- Place an ice pack on the area for 15-20 minutes, at least 4 times daily for multiple days. A coldpack is used to limit spreading of the drug. Studies have indicated that there is reduced cellular uptake of drugs at lower temperatures (2).
- The drug that has leaked extravasally is neutralized by a specific drug if the instructions are followed.
- The affected area of the body should be kept elevated.
Spread and dilute (applies to vincristine, vinorelbine, vindesine, and vinblastine):
- Warm compresses are placed on the area for 15–20 minutes, at least 4 times daily, for multiple days.
- To dilute the drug that has leaked extravasally, many subcutaneous injections are given with hyaluronidase diluted with sterile water.
If the patient has lasting pain or blisters, surgical treatment should be considered by excising the area with direct sutures, skin transplant, or flap reconstruction.
Another type of reconstruction may be necessary at a later time.
Dexrazoxan is an EDTA analong used to treat extravasation of anthracycline (doxorubicin, daunorubicin, epirubicin, idarubicin). The mechanism of action is not fully understood, but it is believed that it may work through two mechanisms. By chelating iron, the formation of the iron-doxorubicin complex and iron-mediated hydroxy radicals are hindered, which cause oxidative damage to cell membranes and proteins. Another possible mechanism is inhibition of topoisomerase II (3).
Treatment lasts for 3 days. In all cases of extravasation of anthracycline, this treatment should be assessed by an oncologist and surgeon/plastic surgeon.
- The first infusion should start as soon as possible and within 6 hours after extravasation.
- On the following two days, the infusions should occur at the same time as the previous infusion (+/- 3 hours).
- If possible, the infusion should be placed in a vein where there is no extravasation.
- An ice pack or cooling element used on the area must be removed at least 15 minutes before the infusion starts to ensure sufficient blood circulation.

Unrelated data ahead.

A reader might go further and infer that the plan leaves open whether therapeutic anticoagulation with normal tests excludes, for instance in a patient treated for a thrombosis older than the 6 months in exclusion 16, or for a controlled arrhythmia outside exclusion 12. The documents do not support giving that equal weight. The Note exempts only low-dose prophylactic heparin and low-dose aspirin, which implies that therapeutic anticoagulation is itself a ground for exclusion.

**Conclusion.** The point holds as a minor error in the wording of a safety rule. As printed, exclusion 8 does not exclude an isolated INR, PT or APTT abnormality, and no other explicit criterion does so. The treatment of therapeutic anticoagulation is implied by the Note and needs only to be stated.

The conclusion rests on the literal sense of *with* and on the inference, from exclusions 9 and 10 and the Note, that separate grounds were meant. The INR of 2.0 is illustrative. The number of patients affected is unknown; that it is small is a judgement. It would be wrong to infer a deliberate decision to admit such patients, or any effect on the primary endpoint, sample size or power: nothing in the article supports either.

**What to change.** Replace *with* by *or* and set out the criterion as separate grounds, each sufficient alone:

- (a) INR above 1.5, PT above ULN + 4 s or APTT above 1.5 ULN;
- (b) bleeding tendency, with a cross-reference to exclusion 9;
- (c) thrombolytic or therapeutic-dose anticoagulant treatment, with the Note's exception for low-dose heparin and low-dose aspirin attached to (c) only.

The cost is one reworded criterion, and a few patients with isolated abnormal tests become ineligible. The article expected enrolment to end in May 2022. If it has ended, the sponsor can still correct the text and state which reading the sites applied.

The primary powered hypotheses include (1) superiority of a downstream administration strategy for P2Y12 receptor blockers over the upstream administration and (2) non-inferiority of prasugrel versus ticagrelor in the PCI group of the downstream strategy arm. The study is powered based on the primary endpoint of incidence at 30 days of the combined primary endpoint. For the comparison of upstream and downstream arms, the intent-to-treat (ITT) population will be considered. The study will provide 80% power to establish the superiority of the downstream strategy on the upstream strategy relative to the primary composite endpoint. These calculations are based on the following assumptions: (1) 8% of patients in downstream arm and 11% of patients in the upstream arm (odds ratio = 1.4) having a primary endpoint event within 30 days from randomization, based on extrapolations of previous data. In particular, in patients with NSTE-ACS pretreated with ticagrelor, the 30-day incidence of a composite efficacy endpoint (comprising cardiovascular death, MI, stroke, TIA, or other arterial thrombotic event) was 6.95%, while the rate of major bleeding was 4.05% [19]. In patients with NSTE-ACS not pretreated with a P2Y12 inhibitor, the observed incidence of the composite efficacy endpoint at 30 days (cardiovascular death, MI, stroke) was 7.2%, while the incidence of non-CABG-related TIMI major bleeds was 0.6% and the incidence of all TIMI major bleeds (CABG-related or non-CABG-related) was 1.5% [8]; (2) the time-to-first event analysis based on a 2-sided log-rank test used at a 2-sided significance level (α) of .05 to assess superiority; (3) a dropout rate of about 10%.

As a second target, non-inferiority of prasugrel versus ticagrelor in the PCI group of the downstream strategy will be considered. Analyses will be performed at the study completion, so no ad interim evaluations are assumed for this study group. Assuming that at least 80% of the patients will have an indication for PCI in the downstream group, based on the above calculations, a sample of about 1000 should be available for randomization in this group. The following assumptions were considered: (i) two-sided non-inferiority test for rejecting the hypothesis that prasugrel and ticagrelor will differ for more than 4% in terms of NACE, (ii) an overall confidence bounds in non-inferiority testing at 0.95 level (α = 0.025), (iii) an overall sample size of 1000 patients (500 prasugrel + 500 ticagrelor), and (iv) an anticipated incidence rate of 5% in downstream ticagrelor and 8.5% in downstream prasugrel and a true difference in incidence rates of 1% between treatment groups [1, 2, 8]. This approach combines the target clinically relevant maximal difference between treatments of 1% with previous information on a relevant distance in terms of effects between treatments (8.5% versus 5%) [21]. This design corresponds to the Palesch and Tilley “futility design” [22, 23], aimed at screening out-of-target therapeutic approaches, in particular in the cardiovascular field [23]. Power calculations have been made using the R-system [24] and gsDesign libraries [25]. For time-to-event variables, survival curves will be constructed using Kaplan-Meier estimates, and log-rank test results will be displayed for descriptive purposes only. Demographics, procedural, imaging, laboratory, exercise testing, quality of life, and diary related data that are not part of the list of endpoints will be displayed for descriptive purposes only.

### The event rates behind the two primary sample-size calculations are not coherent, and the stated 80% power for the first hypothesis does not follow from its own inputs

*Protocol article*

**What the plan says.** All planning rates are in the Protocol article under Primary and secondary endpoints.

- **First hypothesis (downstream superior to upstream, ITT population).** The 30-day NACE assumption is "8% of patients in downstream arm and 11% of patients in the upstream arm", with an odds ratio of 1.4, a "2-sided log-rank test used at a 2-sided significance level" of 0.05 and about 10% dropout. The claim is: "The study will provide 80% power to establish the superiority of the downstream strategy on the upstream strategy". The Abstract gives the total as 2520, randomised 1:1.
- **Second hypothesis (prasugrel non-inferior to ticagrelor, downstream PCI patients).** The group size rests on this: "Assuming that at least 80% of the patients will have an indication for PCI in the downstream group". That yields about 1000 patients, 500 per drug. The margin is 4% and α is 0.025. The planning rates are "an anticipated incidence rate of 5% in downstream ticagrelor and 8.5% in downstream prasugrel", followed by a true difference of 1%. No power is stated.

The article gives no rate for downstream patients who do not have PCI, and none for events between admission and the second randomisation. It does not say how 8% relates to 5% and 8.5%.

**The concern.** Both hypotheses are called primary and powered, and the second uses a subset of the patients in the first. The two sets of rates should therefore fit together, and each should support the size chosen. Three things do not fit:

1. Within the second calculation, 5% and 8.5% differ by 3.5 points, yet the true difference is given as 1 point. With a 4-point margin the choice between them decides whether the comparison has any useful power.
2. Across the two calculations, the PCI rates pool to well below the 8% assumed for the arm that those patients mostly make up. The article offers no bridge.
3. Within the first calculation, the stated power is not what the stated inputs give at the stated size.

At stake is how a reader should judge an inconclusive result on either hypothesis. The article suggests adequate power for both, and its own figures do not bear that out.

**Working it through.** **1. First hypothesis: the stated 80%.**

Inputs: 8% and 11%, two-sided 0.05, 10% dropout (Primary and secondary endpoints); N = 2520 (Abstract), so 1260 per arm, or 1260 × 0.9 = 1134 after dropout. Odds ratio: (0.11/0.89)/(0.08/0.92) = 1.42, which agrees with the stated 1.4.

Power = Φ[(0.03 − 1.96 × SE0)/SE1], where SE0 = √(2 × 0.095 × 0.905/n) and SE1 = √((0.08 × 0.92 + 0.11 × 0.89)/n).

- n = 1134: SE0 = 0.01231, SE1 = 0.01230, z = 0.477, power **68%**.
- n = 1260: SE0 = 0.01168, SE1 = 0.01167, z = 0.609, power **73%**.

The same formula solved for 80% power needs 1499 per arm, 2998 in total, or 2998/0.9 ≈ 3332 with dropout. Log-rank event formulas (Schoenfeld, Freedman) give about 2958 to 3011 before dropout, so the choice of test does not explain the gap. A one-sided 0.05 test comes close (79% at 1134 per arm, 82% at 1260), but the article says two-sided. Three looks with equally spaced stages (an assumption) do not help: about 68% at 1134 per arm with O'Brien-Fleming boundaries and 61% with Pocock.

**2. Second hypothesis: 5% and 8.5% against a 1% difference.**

A package costs about NOK 100,000.-. If the expiration date runs out, the drug is replaced by the pharmaceutical company free of cost.
DMSO (70–90% solution) quenches free radicals and prevents formation of sores. The solution can be used after extravasation of cytotoxic drugs (anthracycline, mitomycin C, doxorubicin, idarubicin, epirubicin andactinomycin D) together with cooling of the area when other treatment methods cannot be used (5, 6). DMSO cannot be used in combination with dexrazoxan (3, 4).
- An area twice as big as the affixed area is treated with the solution every 8 hours for one week.(6)
Hyaluronidase is an enzyme that breaks down hyaluronic acid found in connective tissue. This leads to permeability and increased diffusion of the drug that is leaking extravasally, and is used only to spread the drug out into the tissue (spread and dilute).
- Hyaluronidase is administered subcutaneously or intradermally in 5-10 locations on the border of the area where the drug has leaked extravasally (7).
The washing out technique can be used with chemotherapy drugs when tissue damage is likely. When used with anthracycline, it is important that this is performed before the chemotherapy drug goes intracellularly.
In most cases, this is a very successful method if it is performed within 6 hours after the extravasation.